Caposecco et al8 utilized the SAM to assess the literacy level of various instructional brochures distributed by hearing aid manufacturers and found that the majority scored poorly on content, graphics, self-efficacy, and learning motivation and stimulation. Doak et al7 suggested key factors for the development of education and counseling materials, which can be readily applied by audiologists:

Set realistic objectives

  • Limit the scope of information to what the majority of the population needs now.
  • Focus on concrete behaviors and skills rather than abstract facts.

Present context before concept

  • State the purpose of the information before presenting it.

Partition complex information

  • Break information into easy-to-use chunks.
  • Sequence information with key points first.
  • Leave areas of white space on the page.
  • Summarize important points.

Use plain language

  • Write at 5th grade level or below.
  • Use second-person pronouns.
  • Avoid jargon. Use active voice and keep sentences short.
  • Use 14-point or larger, high-contrast, simple (sans sarif) fonts (eg, Arial, Helvetica).

Use simple pictures to enhance the message

  • Caption and label all graphics.
  • Avoid complex charts and graphs.

Putting Theory into Practice: A Case Study

In our work with a multidisciplinary clinical research team comprised of audiologists and physicians, we are using the Pocketalker 2.0™ to help older people with untreated hearing loss communicate better with first responders. The population is at known risk for low health literacy, so written instructions on how to use the device during their visit must be simple to ensure valid outcomes.

Figure 1


















The original sheet of instructions created by the team of researchers is shown in Figure 1. The researchers felt that they designed this using “simple terms” to ensure intelligibility and ease of use.

To assess the readability of the text and to ensure that it was at or below a 5th grade reading level, we pasted it into the readability algorithm at, with the result shown in Figure 2.

Figure 2

Figure 2. Frye Readability Graph for original set of instructions for Pocketalker 2.0™ (see Figure 1). Average number of syllables per 100 words = 126; average number of sentences per 100 words = 5.6.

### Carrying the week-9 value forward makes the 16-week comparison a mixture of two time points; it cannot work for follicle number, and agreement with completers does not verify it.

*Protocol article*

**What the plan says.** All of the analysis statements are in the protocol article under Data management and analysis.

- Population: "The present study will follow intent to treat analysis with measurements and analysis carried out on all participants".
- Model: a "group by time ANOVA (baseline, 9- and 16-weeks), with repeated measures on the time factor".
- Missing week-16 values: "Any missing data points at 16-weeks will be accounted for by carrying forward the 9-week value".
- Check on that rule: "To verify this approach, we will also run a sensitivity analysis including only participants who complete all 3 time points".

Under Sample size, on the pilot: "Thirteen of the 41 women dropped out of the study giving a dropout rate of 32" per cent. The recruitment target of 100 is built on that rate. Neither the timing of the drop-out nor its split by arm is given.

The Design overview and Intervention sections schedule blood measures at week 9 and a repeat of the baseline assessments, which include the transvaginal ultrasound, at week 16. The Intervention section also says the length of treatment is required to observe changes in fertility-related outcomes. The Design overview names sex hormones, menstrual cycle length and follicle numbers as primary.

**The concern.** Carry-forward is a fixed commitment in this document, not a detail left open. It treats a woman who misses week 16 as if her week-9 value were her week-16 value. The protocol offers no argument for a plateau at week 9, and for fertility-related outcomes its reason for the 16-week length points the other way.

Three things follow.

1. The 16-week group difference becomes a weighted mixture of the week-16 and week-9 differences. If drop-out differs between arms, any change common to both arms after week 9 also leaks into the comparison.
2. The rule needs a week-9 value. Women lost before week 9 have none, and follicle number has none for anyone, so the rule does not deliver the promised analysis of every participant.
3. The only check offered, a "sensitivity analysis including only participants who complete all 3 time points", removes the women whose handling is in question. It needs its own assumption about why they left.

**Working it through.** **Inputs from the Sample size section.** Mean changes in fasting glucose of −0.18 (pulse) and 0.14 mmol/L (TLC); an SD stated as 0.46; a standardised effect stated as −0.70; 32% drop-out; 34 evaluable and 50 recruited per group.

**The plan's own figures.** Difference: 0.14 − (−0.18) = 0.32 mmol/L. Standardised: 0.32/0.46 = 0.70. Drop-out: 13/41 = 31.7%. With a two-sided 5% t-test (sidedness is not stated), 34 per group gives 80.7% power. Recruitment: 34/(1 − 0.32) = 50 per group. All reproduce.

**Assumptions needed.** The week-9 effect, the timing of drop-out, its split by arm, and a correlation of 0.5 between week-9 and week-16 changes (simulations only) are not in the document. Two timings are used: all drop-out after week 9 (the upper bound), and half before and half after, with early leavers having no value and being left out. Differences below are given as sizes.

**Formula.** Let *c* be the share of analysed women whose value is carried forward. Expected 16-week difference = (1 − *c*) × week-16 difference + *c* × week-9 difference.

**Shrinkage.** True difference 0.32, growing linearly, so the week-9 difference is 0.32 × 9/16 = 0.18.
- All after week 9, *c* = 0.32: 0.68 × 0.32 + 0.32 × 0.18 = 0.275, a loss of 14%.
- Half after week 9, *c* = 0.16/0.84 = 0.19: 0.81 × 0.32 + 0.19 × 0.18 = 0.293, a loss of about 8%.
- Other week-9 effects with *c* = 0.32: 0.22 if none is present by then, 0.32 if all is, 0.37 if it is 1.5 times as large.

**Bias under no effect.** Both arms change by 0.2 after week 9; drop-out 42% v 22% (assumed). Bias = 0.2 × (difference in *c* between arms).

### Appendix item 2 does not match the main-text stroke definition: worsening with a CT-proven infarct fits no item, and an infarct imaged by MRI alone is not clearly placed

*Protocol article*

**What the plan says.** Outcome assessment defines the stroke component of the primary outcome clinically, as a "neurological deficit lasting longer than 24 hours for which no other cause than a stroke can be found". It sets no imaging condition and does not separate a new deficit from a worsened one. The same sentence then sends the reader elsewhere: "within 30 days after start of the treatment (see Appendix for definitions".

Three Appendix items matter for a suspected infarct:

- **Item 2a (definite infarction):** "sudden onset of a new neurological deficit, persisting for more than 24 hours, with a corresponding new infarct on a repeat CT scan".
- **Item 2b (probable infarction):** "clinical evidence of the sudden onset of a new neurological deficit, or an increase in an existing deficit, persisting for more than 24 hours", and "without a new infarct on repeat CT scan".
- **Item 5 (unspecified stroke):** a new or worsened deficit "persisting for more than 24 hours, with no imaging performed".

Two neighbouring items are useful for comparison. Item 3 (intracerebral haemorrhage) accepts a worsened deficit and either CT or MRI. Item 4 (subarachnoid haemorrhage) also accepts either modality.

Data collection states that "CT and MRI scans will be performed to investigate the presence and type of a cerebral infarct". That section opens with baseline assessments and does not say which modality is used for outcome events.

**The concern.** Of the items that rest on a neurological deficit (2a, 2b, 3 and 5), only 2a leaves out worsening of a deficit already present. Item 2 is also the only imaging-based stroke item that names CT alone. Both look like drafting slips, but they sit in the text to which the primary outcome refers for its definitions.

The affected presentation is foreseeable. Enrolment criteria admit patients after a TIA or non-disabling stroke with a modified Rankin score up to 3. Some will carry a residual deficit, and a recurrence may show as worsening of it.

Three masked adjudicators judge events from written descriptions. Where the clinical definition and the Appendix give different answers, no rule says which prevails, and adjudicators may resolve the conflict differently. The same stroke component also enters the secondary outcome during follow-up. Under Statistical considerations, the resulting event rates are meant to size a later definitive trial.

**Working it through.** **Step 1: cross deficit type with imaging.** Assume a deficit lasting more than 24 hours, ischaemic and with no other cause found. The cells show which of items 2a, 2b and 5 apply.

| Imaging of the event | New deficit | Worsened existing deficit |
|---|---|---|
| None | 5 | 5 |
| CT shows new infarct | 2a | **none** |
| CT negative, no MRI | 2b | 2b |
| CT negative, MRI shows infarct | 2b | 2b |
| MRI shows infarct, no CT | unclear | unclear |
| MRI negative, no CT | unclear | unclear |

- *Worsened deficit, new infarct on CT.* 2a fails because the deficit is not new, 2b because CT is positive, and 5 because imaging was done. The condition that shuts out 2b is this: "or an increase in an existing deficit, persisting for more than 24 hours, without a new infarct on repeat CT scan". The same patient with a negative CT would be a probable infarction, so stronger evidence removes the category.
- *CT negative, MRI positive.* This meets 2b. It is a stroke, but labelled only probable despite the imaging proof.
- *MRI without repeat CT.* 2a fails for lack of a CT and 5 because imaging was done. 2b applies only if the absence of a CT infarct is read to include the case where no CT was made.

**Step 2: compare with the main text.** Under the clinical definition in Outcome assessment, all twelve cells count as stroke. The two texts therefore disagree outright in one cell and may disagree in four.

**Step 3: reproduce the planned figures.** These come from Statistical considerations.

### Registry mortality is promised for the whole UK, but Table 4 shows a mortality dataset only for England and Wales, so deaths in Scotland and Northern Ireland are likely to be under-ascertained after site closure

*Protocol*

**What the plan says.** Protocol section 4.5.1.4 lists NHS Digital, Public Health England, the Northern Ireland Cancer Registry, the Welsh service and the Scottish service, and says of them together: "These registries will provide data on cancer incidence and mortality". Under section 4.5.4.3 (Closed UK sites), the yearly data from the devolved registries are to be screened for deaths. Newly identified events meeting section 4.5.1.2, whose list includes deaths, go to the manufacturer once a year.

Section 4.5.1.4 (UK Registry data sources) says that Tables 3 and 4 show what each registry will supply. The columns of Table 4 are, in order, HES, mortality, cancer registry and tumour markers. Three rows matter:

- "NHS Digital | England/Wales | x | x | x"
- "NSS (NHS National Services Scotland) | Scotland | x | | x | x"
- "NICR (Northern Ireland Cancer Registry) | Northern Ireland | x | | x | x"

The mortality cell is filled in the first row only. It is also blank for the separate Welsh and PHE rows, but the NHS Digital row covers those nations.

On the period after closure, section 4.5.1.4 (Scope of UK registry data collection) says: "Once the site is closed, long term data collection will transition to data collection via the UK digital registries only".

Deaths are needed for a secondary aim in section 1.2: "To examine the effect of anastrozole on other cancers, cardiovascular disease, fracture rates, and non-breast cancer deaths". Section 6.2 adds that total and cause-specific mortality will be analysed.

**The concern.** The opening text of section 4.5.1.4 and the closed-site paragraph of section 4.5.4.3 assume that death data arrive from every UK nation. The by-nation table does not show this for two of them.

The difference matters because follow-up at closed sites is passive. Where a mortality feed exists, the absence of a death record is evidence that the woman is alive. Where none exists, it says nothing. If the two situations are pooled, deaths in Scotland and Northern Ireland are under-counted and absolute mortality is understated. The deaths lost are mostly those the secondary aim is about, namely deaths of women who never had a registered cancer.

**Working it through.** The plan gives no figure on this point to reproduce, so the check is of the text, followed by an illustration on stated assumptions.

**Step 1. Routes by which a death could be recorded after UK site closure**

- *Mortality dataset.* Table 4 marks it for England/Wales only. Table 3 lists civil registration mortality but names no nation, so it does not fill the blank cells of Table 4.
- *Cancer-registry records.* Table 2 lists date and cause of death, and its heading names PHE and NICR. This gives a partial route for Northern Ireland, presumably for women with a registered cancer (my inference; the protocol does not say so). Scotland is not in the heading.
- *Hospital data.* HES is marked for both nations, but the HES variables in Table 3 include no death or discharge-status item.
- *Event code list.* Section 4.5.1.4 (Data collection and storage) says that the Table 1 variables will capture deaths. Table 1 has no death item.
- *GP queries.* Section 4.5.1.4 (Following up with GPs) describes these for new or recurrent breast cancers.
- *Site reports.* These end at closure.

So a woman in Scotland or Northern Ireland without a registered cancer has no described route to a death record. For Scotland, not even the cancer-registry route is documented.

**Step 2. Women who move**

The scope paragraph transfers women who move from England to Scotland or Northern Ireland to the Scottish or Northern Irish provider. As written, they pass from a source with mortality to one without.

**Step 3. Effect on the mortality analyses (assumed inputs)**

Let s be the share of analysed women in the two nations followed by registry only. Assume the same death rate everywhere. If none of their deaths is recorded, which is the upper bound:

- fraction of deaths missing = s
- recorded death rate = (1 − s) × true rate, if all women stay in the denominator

The reading grade level of the material was 7th grade, with a recommendation that it be revised.

In light of this readability analysis, we further simplified the instructions for using Pocketalker 2.0™ with plain language as shown in Figures 3a and 3b.

Jargon was removed and long words were substituted with shorter, more common ones. Sentences were shortened and the active voice used.

Figures 3a and 3b

Figures 3a, 3b. Revised instructions for the Pocketalker 2.0™ hearing assistive device (ie, revised from Figure 1). These instructions appeared on two pages in Arial 14-point type (reproduced smaller here due to space restrictions).


Figure 3b

Figure 3b.

Importantly, there were also changes in the area of content, literacy demand, graphics, layout, and typography as detailed below:

For readability purposes the following changes were made:

  • Font size was increased to 14-point with Arial, black on white background;
  • Use of active voice;
  • Information was broken into easy-to-use chunks and sequenced in a logical order, and
  • White space was incorporated throughout document.

Written material was laid out with clearly labeled graphics depicting the controls and functions of the Pocketalker 2.0™. Original line drawings were replaced with color photographs of the device.

Simple summary points were included (eg, “For best results, hold your Pocketalker with the microphone close to the doctor or nurse”).